Futuresoundstemporary tell us about Throwing Snow

The crowded pavements Throwing Snow inhabit are filled with an ocean of noise. Down these corridors the staggering masses let off unique sounds individual to that person and that person only. As one bumps into another a singular progression is performed from each body, sounding out to the crowd at large…

On such busy days the sounds become so luminous and reactive as to cause great symphonies to rise out of the individual creating an ungainly orchestra of souls. It is the sound of the colour of these streets blocking out the dull greys and browns that configure the landscape caught before us in our eyes. Looking up at such heights we can only find the soul lost in a mist, alone among ourselves. Within the people creation lies, not in a single light in the dark, but in a whole technicolour field of imagination, colliding against one another to form a barrelling stream of intense invention.

Throwing Snow a.k.a Ross Tones has been creating music for some time, forging his signature sound through keen experimentalism. However, it is his work produced in 2010 that has inspired us the most. A double A side on Ho-Tep earlier this year saw Throwing Snow expand into uncharted realms, finding the neuroses and aberration in dub-step. It reeks of the crowded streets. Further more, by spreading the melody thinly in his remix of Gold Panda’s ‘Snow & Taxis’ he found a human quality in his programming, as if the electronic soundwaves themselves were playing host to complex human emotions.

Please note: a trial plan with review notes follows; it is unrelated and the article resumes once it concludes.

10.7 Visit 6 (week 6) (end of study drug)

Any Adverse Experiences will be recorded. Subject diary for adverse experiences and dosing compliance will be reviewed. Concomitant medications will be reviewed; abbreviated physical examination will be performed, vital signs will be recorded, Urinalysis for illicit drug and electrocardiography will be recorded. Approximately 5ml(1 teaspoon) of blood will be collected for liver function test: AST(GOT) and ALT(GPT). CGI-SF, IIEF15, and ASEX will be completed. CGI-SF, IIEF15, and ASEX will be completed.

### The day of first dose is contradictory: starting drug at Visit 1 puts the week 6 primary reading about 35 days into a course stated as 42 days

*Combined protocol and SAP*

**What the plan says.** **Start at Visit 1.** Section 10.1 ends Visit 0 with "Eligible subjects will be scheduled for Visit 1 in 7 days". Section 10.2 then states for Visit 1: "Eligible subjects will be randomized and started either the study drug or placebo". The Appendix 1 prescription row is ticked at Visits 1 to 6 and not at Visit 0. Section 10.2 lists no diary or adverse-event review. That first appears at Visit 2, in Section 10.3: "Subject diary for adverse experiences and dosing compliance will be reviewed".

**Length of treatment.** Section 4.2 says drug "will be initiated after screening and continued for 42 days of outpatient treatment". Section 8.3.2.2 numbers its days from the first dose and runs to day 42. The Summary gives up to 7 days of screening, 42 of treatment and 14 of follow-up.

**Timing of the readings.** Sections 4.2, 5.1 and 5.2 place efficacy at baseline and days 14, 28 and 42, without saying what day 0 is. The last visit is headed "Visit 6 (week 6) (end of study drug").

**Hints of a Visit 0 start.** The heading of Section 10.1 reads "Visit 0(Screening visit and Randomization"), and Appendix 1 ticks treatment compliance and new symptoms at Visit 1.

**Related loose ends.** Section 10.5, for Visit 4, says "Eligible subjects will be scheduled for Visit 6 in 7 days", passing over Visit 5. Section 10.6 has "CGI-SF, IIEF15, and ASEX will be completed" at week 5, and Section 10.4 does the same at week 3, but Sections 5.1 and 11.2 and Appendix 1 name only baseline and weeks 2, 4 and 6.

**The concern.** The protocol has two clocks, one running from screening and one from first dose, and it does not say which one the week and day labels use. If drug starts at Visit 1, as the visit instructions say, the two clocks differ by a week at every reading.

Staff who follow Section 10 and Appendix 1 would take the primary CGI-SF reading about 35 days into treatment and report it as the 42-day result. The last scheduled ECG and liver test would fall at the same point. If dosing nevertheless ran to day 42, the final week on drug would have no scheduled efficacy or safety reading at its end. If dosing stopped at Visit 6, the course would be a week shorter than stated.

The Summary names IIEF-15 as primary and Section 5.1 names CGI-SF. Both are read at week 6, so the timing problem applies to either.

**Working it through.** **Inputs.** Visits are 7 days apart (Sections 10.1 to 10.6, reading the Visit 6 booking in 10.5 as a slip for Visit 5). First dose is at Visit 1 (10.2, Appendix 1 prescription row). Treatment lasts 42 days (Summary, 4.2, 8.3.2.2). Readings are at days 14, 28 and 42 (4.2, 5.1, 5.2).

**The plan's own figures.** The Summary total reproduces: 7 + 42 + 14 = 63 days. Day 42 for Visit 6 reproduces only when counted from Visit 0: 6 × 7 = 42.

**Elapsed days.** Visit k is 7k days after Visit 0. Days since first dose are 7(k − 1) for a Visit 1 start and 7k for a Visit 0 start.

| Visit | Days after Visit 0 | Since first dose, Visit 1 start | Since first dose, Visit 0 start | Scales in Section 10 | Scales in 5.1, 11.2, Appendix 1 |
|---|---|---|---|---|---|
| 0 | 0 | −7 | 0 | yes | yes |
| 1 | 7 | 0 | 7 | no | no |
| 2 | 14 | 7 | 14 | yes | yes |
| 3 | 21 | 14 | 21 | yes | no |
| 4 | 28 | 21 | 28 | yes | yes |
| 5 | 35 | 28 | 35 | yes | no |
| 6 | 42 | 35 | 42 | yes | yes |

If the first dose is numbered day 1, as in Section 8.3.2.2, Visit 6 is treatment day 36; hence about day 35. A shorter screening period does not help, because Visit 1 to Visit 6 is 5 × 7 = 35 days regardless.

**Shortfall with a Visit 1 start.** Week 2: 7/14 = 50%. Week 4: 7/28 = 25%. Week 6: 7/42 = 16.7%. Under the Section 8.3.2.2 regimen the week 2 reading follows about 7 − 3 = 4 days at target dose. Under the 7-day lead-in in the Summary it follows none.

Gold Panda – Snow and Taxis (Throwing Snow Remix) by Throwing Snow

A parade of colours litters the pavement: a red flash, a shining glint of yellow, the blues all moving in unison. It’s like a rainbow in this way, but one that spills over itself as if on a surrealist canvas. Yet if you look from above, the colours are blotted out by seas of moss-green haze that subtract from the gleaming image below. On this street colours are forced into a narrow chamber surrounded by an atmosphere which seeks to mystify the noise.

I often find that reducing music to the visible spectrum of colours enables me to find clarity in the sounds, and with Throwing Snow there is a definite involvement between these bright parading colours and the uneasiness of the greys and greens which surround it. Ross Tones attempts transformation using these colours, or if you will these characters of invention. Un Vingt was first played to me only a few weeks ago, however on hearing it I knew the colours involved and the way in which Tones forms his sound. Through opaque mystery he seeks to find definition.

Un Vingt by Throwing Snow

Throwing Snow: Un Vingt/Cronos is out now on Ho-Tep Records.

Andy Wells.

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